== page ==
While snacking on your favorite dips and enjoying the hilarious commercials during Super Bowl Sunday, you may start wondering about the logistics behind the championship game’s famous halftime show. One popular question folks seem to have revolves around costs, particularly how much the headliner — this year, it’s the Weeknd — will make for his performance.
Naturally, you might assume that the NFL would pay the Weeknd and all other halftime artists for agreeing to the gig, especially given the number of eyeballs watching the show (last year’s halftime show had roughly 103 million viewers). But as it turns out, this assumption is far from reality.
In a recent interview with Billboard, the Canadian singer-songwriter, formally known as Abel Tesfaye, shared that he was adamant about making his 15-minute set a true “cinematic experience.” To achieve that, the Weeknd’s manager Wassim “Sal” Slaiby revealed that the artist is contributed $7 million of his own money to “make this halftime show be what he envisioned.” This amount is on top of what the sports organization will front to cover the usual travel and production fees of the Pepsi-sponsored event, which is reported to cost as much as $10 million.
So, if the Weeknd is helped fund the Super Bowl halftime show, how much is he getting paid himself, you ask? Well, nothing actually.
Wait, why don’t Super Bowl halftime performers get paid by the NFL?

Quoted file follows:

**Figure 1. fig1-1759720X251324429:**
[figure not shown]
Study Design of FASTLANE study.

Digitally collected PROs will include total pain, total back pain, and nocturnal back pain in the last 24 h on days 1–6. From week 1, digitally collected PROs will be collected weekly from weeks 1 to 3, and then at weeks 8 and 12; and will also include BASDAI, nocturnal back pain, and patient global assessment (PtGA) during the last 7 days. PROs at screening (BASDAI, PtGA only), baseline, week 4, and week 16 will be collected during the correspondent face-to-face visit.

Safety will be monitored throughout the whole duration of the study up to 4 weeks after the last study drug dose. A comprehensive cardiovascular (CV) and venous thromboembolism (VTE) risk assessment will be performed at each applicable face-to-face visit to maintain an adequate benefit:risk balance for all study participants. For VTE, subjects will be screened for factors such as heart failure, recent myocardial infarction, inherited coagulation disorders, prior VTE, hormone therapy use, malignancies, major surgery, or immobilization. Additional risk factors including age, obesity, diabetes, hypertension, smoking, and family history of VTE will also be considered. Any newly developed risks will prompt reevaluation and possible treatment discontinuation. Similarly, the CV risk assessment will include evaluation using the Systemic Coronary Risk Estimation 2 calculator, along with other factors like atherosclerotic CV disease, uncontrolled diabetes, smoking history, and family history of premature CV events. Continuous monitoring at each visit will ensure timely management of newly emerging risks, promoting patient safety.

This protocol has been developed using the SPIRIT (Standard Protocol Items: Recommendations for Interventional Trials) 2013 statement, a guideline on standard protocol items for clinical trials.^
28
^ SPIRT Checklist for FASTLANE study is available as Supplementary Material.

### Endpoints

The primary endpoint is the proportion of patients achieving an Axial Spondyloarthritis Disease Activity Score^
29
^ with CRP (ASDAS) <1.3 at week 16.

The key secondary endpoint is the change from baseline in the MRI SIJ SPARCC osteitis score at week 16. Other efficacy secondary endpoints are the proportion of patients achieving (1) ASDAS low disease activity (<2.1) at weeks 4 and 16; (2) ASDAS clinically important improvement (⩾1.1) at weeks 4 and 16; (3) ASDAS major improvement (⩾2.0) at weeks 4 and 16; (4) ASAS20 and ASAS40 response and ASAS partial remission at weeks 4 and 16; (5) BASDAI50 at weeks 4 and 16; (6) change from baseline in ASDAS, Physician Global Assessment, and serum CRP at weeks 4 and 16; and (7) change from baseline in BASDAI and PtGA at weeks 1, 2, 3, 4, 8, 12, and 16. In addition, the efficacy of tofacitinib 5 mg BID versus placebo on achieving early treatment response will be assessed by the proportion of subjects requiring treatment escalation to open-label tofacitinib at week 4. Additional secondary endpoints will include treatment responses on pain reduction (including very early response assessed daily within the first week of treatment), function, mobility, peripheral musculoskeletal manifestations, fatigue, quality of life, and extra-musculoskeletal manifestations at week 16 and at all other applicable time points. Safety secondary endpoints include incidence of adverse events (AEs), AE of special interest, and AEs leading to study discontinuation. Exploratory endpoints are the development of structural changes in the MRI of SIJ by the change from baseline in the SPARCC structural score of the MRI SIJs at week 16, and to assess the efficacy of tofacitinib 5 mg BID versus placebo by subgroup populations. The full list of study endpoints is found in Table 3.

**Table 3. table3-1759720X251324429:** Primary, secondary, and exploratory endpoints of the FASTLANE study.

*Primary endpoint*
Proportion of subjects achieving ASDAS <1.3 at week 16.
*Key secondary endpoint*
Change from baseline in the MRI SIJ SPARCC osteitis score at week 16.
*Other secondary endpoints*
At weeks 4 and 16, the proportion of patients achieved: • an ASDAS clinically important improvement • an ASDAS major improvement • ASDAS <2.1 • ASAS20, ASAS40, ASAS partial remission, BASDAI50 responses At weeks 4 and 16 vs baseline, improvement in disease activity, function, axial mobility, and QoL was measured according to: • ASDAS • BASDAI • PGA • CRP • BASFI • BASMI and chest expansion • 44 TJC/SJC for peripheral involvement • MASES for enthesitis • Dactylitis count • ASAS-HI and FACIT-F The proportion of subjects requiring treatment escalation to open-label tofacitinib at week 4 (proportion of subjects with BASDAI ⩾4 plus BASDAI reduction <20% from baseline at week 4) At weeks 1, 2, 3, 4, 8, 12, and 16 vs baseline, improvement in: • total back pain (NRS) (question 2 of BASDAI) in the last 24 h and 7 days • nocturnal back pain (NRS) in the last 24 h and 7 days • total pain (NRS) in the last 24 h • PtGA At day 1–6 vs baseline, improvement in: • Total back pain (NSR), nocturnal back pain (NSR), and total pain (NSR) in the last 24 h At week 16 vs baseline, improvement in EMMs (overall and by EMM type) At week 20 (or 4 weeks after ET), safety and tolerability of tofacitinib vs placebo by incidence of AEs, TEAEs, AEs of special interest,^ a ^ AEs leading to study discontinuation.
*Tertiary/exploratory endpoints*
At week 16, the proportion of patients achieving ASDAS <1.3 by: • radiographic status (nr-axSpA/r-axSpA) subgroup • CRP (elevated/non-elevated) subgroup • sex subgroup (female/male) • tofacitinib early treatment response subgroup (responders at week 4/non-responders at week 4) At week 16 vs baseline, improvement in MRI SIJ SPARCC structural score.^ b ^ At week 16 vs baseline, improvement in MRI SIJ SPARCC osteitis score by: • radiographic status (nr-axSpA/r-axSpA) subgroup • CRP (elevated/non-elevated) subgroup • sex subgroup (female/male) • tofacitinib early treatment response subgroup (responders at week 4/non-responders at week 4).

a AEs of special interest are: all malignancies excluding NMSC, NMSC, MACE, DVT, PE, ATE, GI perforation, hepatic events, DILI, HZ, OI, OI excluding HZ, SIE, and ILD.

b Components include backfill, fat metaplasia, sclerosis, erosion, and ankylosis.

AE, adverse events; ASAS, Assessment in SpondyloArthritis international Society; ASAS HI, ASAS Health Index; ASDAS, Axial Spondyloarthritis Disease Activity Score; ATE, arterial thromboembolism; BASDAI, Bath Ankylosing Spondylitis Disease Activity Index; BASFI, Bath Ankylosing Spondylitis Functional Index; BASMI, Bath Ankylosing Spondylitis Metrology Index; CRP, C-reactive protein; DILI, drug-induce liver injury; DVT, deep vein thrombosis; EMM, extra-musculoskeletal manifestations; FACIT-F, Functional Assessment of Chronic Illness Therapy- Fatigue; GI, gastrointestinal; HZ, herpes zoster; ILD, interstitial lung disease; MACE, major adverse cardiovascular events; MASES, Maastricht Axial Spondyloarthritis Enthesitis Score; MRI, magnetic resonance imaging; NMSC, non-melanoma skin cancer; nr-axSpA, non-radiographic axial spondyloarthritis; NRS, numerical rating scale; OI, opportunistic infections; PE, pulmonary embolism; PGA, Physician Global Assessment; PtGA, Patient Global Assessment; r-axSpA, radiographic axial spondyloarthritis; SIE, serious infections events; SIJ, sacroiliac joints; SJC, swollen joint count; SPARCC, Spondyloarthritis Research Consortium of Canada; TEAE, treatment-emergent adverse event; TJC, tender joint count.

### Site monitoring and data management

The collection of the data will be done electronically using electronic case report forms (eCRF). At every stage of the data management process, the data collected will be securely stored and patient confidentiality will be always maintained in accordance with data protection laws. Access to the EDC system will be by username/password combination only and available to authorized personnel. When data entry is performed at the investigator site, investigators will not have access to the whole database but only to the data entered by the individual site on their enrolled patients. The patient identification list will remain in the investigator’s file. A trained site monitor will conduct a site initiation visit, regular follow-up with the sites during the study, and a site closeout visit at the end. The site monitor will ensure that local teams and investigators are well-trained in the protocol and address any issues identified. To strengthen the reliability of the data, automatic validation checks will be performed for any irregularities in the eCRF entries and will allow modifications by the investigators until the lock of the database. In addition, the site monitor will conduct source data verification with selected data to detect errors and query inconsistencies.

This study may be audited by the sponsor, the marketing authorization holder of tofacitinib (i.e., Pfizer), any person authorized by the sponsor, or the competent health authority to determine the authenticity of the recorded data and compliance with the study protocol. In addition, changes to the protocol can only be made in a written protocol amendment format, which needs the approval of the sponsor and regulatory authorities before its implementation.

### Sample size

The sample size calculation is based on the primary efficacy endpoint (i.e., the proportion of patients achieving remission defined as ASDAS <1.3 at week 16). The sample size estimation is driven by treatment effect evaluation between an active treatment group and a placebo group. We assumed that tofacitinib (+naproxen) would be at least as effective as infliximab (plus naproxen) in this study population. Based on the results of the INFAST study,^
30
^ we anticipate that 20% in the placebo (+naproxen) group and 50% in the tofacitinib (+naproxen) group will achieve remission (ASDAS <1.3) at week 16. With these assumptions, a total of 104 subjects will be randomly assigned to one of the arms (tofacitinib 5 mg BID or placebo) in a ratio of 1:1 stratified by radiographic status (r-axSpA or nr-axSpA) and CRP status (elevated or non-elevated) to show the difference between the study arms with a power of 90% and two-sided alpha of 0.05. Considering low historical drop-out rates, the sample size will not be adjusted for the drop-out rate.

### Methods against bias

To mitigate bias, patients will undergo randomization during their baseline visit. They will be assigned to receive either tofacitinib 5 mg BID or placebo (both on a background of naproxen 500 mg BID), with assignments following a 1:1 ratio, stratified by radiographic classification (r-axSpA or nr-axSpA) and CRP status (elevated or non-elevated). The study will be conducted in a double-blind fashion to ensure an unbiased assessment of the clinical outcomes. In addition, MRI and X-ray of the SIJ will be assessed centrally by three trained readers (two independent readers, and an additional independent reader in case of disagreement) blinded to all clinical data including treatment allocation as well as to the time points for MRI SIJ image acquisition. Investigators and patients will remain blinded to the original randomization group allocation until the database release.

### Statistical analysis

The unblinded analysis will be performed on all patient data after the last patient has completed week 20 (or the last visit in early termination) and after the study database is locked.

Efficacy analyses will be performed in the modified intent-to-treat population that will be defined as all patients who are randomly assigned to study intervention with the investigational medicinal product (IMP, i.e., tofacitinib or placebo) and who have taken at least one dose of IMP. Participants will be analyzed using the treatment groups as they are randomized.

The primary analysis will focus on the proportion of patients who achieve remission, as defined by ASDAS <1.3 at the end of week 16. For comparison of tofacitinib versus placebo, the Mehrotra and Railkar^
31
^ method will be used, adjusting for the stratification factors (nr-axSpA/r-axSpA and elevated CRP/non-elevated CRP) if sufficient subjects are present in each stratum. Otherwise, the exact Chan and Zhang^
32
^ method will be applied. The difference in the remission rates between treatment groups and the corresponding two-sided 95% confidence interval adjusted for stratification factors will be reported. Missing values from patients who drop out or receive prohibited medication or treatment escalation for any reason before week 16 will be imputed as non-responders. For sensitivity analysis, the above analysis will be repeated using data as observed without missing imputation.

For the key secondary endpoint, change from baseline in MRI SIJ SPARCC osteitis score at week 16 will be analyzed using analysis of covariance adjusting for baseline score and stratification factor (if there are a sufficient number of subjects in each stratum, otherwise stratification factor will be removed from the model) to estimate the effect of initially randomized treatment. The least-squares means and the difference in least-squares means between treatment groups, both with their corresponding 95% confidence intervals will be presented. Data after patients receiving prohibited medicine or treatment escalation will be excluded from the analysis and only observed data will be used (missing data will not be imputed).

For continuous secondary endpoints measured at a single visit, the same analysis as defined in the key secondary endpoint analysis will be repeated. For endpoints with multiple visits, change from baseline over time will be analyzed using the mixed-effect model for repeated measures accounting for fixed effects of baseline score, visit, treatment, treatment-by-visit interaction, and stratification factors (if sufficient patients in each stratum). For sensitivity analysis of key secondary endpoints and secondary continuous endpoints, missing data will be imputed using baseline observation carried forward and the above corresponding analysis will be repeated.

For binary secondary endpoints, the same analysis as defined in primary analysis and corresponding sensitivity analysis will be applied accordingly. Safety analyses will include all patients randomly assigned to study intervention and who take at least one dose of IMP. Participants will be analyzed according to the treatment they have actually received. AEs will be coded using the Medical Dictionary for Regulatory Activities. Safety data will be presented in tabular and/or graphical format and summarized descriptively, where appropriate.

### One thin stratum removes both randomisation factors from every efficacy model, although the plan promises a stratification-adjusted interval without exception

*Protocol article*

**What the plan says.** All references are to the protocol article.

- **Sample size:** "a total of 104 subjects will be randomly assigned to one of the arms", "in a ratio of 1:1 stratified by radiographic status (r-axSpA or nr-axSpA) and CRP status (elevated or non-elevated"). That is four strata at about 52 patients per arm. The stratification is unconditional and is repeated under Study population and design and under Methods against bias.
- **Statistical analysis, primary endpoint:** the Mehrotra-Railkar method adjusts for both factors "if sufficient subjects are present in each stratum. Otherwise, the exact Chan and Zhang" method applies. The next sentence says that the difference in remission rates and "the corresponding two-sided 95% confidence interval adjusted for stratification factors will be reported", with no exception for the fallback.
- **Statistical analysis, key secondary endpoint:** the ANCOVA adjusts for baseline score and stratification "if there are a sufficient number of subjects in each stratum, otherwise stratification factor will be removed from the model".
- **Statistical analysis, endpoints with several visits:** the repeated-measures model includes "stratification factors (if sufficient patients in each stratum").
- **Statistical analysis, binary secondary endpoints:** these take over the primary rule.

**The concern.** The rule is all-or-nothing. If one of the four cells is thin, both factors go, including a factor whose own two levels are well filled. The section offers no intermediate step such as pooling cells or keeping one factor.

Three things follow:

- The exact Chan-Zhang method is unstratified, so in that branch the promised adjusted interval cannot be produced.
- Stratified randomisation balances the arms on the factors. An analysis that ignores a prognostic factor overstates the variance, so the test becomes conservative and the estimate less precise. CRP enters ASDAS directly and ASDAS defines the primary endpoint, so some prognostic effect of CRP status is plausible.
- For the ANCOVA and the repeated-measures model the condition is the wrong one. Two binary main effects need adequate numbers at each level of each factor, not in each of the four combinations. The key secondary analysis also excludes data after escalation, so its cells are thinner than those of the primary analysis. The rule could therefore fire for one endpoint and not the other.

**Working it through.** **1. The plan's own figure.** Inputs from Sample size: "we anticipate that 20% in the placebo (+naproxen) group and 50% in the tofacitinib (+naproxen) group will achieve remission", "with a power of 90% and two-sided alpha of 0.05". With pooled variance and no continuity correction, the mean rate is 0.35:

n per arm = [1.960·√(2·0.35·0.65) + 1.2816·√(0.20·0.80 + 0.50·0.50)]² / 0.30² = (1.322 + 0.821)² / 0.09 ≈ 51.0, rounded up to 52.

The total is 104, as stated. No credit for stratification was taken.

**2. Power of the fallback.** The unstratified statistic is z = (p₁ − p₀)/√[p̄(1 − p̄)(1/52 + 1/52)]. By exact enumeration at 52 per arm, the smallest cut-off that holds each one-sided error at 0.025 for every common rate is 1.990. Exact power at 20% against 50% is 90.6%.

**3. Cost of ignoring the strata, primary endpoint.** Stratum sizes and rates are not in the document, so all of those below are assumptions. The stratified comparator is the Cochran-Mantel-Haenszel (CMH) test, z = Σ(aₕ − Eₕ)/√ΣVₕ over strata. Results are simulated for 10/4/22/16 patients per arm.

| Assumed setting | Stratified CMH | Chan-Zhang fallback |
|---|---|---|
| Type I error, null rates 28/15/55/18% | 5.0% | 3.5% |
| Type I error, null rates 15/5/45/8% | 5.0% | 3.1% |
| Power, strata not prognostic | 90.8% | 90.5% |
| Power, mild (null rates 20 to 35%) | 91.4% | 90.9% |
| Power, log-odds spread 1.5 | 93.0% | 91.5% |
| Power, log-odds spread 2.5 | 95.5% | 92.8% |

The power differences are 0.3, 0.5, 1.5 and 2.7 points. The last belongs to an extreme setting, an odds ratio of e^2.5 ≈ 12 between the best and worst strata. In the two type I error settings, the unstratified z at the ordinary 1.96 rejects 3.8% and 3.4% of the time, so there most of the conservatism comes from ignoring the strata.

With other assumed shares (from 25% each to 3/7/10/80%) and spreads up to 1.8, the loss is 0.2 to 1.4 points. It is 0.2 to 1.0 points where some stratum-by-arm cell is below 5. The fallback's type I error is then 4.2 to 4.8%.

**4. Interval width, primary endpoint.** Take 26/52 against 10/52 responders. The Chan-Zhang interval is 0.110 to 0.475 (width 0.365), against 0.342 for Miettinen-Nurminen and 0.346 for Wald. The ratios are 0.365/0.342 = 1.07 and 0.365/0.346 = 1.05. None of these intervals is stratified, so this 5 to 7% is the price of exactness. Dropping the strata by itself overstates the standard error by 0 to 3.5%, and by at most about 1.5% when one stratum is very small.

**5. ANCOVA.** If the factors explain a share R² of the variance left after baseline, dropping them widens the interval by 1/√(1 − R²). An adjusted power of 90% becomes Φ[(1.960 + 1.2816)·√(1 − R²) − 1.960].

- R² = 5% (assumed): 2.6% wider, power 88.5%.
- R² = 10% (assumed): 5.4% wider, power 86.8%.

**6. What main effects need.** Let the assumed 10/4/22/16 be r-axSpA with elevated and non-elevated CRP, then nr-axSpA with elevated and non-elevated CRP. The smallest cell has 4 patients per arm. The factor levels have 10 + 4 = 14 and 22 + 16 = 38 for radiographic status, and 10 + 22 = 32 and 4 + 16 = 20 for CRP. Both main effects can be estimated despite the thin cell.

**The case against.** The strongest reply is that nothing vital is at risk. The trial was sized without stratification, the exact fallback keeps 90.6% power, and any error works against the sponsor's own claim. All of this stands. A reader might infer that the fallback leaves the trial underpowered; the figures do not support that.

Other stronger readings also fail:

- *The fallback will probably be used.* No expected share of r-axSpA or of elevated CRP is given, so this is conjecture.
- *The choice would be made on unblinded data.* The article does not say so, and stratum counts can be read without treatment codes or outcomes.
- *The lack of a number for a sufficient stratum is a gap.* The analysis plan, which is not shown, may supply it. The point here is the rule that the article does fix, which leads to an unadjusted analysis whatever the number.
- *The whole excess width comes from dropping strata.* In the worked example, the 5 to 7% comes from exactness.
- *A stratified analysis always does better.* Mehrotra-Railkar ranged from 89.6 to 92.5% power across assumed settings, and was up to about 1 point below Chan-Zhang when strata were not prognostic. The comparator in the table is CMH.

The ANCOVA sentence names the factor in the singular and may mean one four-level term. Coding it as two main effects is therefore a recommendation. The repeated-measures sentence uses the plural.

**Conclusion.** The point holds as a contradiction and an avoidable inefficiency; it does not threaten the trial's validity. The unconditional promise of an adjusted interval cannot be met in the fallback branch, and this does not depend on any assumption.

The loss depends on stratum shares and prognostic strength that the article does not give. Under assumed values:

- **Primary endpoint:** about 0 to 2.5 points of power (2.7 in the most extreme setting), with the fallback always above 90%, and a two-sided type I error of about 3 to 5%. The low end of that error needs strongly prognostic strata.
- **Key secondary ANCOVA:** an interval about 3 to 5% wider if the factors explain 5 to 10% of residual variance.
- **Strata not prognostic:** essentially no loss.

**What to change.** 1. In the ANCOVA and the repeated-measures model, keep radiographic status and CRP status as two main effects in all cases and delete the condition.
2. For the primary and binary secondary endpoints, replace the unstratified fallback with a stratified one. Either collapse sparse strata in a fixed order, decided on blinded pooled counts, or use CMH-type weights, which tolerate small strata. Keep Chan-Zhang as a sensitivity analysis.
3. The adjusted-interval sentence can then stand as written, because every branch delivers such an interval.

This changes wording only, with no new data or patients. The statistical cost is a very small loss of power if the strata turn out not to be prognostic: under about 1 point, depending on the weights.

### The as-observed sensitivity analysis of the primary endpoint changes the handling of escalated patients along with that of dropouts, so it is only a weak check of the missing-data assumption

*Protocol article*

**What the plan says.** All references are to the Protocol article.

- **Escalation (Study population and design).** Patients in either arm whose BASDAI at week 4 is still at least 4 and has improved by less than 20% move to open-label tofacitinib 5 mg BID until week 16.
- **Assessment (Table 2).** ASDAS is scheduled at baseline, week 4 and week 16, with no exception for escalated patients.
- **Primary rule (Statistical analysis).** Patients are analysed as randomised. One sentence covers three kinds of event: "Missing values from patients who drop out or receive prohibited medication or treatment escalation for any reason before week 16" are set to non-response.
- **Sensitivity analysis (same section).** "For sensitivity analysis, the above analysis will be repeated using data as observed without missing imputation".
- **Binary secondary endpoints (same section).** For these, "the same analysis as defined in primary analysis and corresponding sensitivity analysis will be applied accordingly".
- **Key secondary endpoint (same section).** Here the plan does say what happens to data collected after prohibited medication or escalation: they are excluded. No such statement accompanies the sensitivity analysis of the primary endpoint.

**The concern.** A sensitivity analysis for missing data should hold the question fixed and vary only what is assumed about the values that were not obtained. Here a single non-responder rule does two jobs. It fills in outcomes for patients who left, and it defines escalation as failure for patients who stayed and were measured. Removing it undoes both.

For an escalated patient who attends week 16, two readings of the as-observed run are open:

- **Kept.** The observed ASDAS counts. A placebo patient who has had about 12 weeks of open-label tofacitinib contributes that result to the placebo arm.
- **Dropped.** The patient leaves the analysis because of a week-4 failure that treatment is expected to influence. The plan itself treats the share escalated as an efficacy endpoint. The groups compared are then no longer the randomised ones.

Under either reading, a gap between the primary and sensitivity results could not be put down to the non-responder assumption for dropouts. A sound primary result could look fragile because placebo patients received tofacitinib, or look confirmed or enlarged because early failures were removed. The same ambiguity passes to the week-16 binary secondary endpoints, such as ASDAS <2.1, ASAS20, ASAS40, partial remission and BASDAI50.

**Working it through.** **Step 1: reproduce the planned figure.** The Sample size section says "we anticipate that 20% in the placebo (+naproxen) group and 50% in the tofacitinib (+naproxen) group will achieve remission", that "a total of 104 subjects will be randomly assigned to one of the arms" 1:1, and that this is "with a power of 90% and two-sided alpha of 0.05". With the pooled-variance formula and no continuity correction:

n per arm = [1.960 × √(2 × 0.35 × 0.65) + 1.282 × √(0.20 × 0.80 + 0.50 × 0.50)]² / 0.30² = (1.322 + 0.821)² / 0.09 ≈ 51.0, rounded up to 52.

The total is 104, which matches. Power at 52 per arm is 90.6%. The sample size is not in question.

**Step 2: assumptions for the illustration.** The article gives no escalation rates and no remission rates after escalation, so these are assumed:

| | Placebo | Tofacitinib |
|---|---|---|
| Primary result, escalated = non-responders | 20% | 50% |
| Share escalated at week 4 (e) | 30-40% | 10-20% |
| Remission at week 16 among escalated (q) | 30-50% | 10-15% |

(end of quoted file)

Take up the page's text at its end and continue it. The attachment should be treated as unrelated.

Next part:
The Super Bowl halftime show is one of the most coveted gigs on live TV with millions tuning in each year. Despite this, the organization has not paid its star performers — Shakira, Jennifer Lopez, The Black Eyed Peas, Beyoncé, Bruno Mars, Lady Gaga, Justin Timberlake, and others — in years. According to Forbes, the NFL offered last year’s headliners, Shakira and J.Lo, “union scale,” which is “a fraction of the six- and seven-figure sums” the artists usually earn regularly.
That said, there are some huge benefits for participating artists beyond a big paycheck from the NFL. Because so many people are guaranteed to watch the event, artists are given unmatched exposure and an opportune time to promote their latest albums, tours, and projects.
Plus, historically speaking, the 15-minute show has resulted in some pretty hefty financial gains for the singers. According to Spotify, after last year’s Super Bowl halftime show, Shakira’s streams spiked by 230% while JLo’s went up 335%. Meanwhile, Justin Timberlake’s music sales rose 534% after his appearance in